Gov. Jerry Brown signed California SB 721 and SB 1465 this week, which were propelled by the 2015 balcony collapse in Berkeley that killed six people and injured seven.
The bills, which passed in the California Legislature in August, aim to increase the safety of structures such as decks and balconies in multifamily residences and improve the oversight of construction contractors, according to state Sen. Jerry Hill, who co-authored the bill with state Sen. Nancy Skinner.
“The new settlement reporting requirement for contractors mandated by SB 1465 and the statewide inspection and repair standards set by SB 721 will help us prevent tragedies like the Berkeley balcony collapse,” Hill said in a press release.
SB 721 will require 15 percent of California balconies and decks to be inspected every six years at the owner’s expense. SB 1465 will require contractors to report settlements of more than $1 million to the Contractors State License Board, or CSLB, when they involve construction defects on multifamily residences.
The CSLB determined that poor construction methods and dry rot caused the balcony collapse in Berkeley. The lead contractor of the apartment building, Segue Construction Inc., had paid $26.5 million in settlements for construction defects in its buildings during the three years before the balcony collapse.
In response to the balcony collapse, Berkeley City Council unanimously adopted amendments to housing codes that required inspections of weather-exposed structures every three years.
The tightened building standards and safety inspection laws in Berkeley were followed by legislation on the state level. In 2016, SB 465, co-authored by Hill and former senator Loni Hancock, increased the oversight of contractors, according to a press release.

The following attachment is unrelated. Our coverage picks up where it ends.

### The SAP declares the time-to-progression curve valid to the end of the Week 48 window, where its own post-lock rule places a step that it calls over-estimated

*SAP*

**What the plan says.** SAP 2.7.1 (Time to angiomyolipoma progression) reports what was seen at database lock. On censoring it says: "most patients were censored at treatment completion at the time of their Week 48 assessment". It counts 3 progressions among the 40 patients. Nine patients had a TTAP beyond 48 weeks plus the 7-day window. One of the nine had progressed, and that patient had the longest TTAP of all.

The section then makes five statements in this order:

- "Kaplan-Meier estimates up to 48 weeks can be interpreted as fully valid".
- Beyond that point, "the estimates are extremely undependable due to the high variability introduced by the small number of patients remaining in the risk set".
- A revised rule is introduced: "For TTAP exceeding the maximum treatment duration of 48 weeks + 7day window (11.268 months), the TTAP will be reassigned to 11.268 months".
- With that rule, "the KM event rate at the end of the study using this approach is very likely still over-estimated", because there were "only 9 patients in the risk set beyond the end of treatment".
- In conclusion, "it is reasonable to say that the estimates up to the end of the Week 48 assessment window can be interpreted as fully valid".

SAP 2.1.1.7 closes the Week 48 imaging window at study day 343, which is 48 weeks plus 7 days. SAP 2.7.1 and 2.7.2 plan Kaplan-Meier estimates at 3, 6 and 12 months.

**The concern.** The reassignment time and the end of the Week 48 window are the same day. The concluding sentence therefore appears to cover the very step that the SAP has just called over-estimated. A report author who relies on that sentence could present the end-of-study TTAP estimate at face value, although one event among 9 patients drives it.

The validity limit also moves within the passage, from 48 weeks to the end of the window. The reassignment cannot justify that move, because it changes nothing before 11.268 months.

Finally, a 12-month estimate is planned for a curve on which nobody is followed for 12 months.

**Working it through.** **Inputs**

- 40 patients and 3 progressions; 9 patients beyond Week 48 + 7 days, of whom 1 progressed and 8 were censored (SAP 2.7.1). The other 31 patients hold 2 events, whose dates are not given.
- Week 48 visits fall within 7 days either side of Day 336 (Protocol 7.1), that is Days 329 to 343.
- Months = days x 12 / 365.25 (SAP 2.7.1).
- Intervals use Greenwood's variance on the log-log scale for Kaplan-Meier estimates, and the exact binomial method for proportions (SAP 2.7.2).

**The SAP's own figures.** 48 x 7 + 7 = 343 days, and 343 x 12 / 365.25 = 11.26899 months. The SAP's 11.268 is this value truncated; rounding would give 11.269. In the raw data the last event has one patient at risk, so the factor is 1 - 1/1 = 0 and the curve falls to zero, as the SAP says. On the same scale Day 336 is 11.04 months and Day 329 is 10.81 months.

Although the legislation is set to increase the safety of structures statewide, Berkeley City Councilmember Kriss Worthington said the bills will not affect Berkeley much because the city has already been heading in the direction of the bills and doing more inspections.
“This is a good additional backup,” Worthington said. “A lot of these companies work in multiple cities, so it ensures that problems do not reoccur elsewhere.”
According to Hill, the statewide legislation owes much to Jackie Donohoe, the mother of one of the students killed by the balcony incident. She has testified repeatedly within the California Senate about the importance of stronger laws to prevent similar tragedies from arising.
The Donohoe family attorney, Eustace de Saint Phalle, said the bills are a first step and there is still a large number of buildings that are not subject to the bills’ requirements.
“Anything that can be done to add transparency should be done,” de Saint Phalle said. “The reporting requirements to prevent secret settlements related to negligent construction work should be broadened.”